Mushroom poisoning (also known as mycetism) refers to harmful effects from ingestion of toxic substances present in a mushroom. These symptoms can vary from slight gastrointestinal discomfort to death. The toxins present are secondary metabolites produced in specific biochemical pathways in the fungal cells. Mushroom poisoning is usually the result of ingestion of wild mushrooms after misidentification of a toxic mushroom as an edible species. The most common reason for this misidentification is close resemblance in terms of colour and general morphology of the toxic mushrooms species with edible species. Even very experienced wild mushroom gatherers are upon rare occasion poisoned by eating toxic species, despite being well aware of the risks, through carelessness.
To prevent mushroom poisoning, mushroom gatherers need to be very familiar with the mushrooms they intend to collect as well as with any similar-looking toxic species. In addition, edibility of mushrooms may depend on methods of preparation for cooking. Collectors also need to be well aware that edibility or toxicity of some species varies with geographic location.
Poisonous mushrooms contain a variety of different toxins that can differ markedly in toxicity. Symptoms of mushroom poisoning may vary from gastric upset to life-threatening organ failure resulting in death. Serious symptoms do not always occur immediately after eating; often not until the toxin attacks the kidney or liver, sometimes days or weeks later.
The most common consequence of mushroom poisoning is simply gastrointestinal upset. Most "poisonous" mushrooms contain gastrointestinal irritants which cause vomiting and diarrhea (sometimes requiring hospitalization), but usually no long-term damage. However, there are a number of recognized mushroom toxins with specific, and sometimes deadly, effects:
- Alpha-amanitin (deadly: causes liver damage 1–3 days after ingestion)–principal toxin in genus Amanita.
- Phallotoxin (causes gastrointestinal upset)–also found in poisonous Amanitas
- Orellanine (deadly: causes kidney failure within 3 weeks after ingestion)–principal toxin in genus Cortinarius.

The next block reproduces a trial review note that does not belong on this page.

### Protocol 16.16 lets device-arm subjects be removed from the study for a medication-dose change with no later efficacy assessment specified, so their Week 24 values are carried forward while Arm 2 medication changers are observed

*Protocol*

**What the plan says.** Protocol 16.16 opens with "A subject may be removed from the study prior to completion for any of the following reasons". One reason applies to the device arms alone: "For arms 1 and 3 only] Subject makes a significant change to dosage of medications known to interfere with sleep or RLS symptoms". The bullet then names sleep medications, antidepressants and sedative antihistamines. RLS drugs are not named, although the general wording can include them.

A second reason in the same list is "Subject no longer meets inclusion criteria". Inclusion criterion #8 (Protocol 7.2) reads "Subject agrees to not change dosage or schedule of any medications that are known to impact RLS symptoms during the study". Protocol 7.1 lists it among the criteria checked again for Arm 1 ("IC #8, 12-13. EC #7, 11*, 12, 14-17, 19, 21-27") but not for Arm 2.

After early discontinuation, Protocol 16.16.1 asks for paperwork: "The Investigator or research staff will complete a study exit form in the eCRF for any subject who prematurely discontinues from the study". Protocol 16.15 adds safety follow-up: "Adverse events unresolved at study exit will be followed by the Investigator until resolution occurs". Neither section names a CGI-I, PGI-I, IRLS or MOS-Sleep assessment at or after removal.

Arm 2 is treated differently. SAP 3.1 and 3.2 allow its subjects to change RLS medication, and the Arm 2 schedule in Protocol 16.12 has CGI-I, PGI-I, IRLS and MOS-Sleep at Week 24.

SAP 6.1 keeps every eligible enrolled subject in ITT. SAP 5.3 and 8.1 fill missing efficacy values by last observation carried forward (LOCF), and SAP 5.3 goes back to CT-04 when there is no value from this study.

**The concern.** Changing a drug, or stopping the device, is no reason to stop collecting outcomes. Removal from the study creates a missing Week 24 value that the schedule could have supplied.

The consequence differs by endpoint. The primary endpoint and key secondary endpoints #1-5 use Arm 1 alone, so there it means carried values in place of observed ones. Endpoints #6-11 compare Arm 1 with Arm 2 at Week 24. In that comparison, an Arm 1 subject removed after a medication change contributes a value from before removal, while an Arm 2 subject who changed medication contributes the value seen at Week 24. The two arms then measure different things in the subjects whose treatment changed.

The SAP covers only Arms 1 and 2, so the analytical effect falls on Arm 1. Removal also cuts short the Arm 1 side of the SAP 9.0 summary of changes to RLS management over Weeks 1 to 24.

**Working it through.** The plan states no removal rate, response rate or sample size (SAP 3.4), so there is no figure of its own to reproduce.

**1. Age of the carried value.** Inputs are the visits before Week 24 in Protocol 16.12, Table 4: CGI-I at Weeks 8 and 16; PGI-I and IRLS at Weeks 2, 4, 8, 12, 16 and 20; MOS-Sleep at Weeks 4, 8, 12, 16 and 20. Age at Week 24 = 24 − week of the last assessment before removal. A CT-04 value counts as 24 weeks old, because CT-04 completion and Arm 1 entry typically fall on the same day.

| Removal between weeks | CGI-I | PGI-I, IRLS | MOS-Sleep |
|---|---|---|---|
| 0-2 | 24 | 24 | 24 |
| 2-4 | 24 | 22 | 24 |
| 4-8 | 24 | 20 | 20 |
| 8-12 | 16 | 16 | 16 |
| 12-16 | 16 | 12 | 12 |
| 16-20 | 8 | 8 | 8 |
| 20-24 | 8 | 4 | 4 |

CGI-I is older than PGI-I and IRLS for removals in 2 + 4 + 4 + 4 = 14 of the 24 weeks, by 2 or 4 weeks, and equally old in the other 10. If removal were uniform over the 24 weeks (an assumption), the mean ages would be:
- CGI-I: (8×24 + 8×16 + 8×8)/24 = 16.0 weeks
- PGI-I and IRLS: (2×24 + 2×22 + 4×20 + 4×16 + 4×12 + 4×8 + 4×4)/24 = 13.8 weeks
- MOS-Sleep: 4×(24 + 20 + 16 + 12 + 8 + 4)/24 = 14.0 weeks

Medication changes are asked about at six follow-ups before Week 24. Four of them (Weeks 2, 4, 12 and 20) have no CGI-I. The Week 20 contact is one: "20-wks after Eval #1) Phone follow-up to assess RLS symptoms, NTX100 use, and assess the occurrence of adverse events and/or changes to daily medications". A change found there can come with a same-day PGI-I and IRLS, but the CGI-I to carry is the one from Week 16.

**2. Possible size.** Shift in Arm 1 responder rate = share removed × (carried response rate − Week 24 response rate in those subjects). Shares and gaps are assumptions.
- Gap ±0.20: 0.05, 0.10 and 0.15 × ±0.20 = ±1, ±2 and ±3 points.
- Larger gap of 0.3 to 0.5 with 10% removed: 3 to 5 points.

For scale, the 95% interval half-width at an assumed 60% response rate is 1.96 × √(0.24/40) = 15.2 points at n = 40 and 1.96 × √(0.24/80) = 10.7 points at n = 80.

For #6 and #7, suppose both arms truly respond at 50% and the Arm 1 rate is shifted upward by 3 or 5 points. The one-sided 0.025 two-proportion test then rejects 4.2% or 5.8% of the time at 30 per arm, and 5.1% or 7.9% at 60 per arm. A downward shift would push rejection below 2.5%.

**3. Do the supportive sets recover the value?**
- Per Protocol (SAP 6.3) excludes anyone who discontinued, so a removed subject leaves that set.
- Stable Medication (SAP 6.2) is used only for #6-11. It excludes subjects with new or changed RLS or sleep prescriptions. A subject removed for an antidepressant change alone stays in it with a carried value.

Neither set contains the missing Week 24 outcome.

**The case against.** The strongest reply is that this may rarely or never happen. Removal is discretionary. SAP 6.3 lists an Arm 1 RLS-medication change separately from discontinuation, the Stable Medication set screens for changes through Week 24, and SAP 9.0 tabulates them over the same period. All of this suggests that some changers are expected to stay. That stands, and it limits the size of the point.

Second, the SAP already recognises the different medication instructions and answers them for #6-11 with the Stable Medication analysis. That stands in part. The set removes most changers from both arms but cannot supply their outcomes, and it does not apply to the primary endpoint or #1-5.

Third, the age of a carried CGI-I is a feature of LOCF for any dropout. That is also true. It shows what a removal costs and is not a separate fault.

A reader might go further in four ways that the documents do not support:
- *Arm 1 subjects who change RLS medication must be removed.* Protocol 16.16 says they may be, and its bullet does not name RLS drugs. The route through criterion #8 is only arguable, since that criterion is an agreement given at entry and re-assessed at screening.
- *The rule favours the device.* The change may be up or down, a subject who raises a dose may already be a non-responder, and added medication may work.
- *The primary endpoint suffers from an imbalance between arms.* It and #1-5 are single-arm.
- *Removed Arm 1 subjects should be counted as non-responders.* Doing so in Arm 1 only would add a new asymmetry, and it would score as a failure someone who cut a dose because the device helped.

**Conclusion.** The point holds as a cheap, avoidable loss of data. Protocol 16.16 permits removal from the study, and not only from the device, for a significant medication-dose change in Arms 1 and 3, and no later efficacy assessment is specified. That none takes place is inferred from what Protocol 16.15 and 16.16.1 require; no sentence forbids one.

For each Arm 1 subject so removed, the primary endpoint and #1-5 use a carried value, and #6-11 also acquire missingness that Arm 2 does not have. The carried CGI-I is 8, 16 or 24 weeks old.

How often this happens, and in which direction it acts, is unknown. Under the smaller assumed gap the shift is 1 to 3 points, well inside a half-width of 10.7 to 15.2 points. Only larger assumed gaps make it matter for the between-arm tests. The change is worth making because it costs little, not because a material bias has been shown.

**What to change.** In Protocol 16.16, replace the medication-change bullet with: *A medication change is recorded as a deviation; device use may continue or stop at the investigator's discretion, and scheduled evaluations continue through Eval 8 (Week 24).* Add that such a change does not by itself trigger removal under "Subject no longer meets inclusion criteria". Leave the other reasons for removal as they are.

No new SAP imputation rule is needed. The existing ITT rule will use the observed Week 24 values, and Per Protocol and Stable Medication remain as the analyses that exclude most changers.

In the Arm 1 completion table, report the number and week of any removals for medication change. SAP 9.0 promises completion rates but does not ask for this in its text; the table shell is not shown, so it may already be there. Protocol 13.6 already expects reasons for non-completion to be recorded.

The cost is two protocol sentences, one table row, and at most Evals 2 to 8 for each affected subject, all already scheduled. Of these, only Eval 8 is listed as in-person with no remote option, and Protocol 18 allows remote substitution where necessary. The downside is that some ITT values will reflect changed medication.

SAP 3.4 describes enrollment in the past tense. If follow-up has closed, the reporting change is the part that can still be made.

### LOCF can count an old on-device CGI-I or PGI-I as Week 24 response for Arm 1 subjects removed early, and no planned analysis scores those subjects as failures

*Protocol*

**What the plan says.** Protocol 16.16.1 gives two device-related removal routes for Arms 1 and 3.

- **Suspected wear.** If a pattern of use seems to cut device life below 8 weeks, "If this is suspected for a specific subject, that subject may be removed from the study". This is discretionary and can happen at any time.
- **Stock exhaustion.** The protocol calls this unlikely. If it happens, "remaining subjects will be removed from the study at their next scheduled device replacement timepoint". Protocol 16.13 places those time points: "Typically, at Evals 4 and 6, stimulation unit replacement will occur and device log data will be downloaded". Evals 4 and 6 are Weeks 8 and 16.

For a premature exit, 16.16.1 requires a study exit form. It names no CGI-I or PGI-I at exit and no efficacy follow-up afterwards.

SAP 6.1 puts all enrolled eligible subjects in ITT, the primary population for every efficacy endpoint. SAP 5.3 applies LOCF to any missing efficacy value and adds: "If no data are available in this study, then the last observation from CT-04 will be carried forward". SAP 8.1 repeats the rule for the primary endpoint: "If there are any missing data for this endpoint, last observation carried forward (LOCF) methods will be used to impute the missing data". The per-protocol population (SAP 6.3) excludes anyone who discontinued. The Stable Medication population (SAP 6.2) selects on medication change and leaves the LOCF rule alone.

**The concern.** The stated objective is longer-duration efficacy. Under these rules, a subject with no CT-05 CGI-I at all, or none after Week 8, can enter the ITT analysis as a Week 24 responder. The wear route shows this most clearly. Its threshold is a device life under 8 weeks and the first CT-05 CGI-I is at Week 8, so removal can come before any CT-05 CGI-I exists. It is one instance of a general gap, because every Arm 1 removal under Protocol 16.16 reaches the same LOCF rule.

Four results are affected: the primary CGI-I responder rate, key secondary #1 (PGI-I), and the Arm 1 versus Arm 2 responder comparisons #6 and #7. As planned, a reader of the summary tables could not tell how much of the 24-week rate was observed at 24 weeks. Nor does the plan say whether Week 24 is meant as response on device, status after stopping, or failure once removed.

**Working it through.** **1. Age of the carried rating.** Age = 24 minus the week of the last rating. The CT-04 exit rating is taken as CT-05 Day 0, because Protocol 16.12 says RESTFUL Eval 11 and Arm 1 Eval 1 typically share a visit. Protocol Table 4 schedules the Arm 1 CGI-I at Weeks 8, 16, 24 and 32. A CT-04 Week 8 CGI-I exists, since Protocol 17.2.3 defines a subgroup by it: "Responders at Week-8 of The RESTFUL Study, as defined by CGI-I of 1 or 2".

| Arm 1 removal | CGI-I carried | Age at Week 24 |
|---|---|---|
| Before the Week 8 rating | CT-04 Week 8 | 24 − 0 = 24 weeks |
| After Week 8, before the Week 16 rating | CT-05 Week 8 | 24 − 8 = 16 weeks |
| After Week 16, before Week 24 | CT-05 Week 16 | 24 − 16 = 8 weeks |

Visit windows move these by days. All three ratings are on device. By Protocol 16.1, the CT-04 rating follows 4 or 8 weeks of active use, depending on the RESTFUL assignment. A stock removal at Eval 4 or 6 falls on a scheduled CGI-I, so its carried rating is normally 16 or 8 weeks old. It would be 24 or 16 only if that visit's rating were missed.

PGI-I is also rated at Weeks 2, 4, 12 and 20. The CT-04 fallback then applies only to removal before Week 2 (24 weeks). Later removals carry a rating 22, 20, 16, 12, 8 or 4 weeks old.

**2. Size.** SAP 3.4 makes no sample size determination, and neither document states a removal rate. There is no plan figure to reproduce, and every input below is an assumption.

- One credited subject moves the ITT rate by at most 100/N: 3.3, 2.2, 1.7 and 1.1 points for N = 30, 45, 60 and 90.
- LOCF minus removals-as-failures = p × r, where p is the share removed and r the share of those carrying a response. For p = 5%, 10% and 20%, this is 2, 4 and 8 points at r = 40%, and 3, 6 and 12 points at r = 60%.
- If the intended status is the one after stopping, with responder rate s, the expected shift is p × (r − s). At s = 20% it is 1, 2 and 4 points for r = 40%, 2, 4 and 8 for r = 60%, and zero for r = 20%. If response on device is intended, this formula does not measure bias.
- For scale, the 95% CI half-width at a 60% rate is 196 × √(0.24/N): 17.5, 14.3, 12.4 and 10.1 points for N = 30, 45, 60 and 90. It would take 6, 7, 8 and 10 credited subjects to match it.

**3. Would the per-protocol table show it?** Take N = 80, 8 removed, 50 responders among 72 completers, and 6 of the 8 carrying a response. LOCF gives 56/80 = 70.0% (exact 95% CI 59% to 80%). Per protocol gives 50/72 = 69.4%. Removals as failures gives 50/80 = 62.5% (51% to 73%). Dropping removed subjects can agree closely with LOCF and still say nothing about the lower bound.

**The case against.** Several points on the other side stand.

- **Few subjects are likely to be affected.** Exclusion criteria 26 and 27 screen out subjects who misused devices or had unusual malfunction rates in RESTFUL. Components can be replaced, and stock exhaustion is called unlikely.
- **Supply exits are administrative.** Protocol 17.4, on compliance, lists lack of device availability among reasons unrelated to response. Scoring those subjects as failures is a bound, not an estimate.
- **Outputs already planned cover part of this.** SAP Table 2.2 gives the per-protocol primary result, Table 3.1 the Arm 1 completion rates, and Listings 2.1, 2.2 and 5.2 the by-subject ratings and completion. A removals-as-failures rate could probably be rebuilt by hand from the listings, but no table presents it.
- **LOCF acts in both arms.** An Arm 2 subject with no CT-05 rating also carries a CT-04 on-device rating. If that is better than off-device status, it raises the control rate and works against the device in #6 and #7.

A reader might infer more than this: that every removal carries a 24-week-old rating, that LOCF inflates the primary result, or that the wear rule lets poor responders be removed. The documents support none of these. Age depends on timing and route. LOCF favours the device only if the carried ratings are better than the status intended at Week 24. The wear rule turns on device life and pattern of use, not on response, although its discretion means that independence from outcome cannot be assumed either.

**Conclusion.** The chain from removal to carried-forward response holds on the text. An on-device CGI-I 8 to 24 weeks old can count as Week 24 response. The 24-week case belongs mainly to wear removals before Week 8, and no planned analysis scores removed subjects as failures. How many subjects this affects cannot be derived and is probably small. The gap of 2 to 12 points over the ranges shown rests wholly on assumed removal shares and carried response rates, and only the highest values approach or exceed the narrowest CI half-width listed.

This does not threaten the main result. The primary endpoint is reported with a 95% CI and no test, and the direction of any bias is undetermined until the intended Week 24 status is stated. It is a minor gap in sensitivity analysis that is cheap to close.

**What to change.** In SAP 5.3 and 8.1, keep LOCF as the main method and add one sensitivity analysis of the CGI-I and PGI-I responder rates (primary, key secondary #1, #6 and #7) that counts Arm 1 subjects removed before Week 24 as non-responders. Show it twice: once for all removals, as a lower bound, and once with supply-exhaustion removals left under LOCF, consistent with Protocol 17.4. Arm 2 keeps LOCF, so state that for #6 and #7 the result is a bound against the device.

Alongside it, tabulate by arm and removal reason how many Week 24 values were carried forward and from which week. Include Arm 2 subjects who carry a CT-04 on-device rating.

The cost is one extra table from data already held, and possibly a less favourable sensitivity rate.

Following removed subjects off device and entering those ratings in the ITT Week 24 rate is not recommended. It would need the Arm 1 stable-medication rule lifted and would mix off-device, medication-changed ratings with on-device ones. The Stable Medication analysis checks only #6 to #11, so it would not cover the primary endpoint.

- Muscarine (sometimes deadly: can cause respiratory failure)–found in genus Omphalotus.
- Gyromitrin (deadly: causes neurotoxicity, gastrointestinal upset, and destruction of blood cells)–principal toxin in genus Gyromitra.
- Coprine (causes illness when consumed with alcohol)–principal toxin in genus Coprinus.
- Ibotenic acid and muscimol (hallucinogenic)–principal toxin in A. muscaria, A. pantherina, and A. gemmata.
- Psilocybin and psilocin (hallucinogenic)–principal 'toxin' in genus Psilocybe.
- Arabitol (causes gastrointestinal irritation in some people).
- Bolesatine a toxin found in Boletus satanas
- Ergotamine (deadly: affects the vascular system and can lead to loss of limbs and death): An alkaloid found in genus Claviceps.
Symptoms of mushroom poisoning vary depending on the toxins involved.
- Alpha-amanitin: For 6–12 hours, there are no symptoms. This is followed by a period of gastrointestinal upset (vomiting and profuse, watery diarrhea). This stage is caused primarily by the phallotoxins and typically lasts 24 hours. At the end of this second stage is when severe liver damage begins. The damage may continue for another 2–3 days. Kidney damage can also occur. Some patients will require a liver transplant. Amatoxins are found in some mushrooms in the genus Amanita, but are also found in some species of Galerina and Lepiota. Overall, mortality is between 10 and 15 percent. Recently, Silybum marianum or blessed milk thistle has been shown to protect the liver from amanita toxins and promote regrowth of damaged cells, including a study in which 60 patients exposed to death cap poison were given 20 mg/kg of milk thistle seeds per day within 48 hours of consuming the deadly mushrooms. None of the patients died.
- Orellanine: This toxin causes no symptoms for 3–20 days after ingestion. Typically around day 11, the process of kidney failure begins, and is usually symptomatic by day 20. These symptoms can include pain in the area of the kidneys, thirst, vomiting, headache, and fatigue. A few species in the very large genus Cortinarius contain this toxin. People who have eaten mushrooms containing orellanine may experience early symptoms as well, because the mushrooms often contain other toxins in addition to orellanine. A related toxin that causes similar symptoms but within 3–6 days has been isolated from Amanita smithiana and some other related toxic Amanitas.
- Muscarine: Muscarine stimulates the muscarinic receptors of the nerves and muscles. Symptoms include sweating, salivation, tears, blurred vision, palpitations, and, in high doses, respiratory failure. Muscarine is found in mushrooms of the genus Omphalotus, notably the Jack o' Lantern mushrooms. It is also found in A. muscaria, although it is now known that the main effect of this mushroom is caused by ibotenic acid. Muscarine can also be found in some Inocybe species and Clitocybe species, particularly Clitocybe dealbata, and some red-pored Boletes.
- Gyromitrin: Stomach acids convert gyromitrin to monomethylhydrazine (MMH), a compound employed in rocket fuel. It affects multiple body systems. It blocks the important neurotransmitter GABA, leading to stupor, delirium, muscle cramps, loss of coordination, tremors, and/or seizures. It causes severe gastrointestinal irritation, leading to vomiting and diarrhea. In some cases, liver failure has been reported. It can also cause red blood cells to break down, leading to jaundice, kidney failure, and signs of anemia. It is found in mushrooms of the genus Gyromitra. A gyromitrin-like compound has also been identified in mushrooms of the genus Verpa.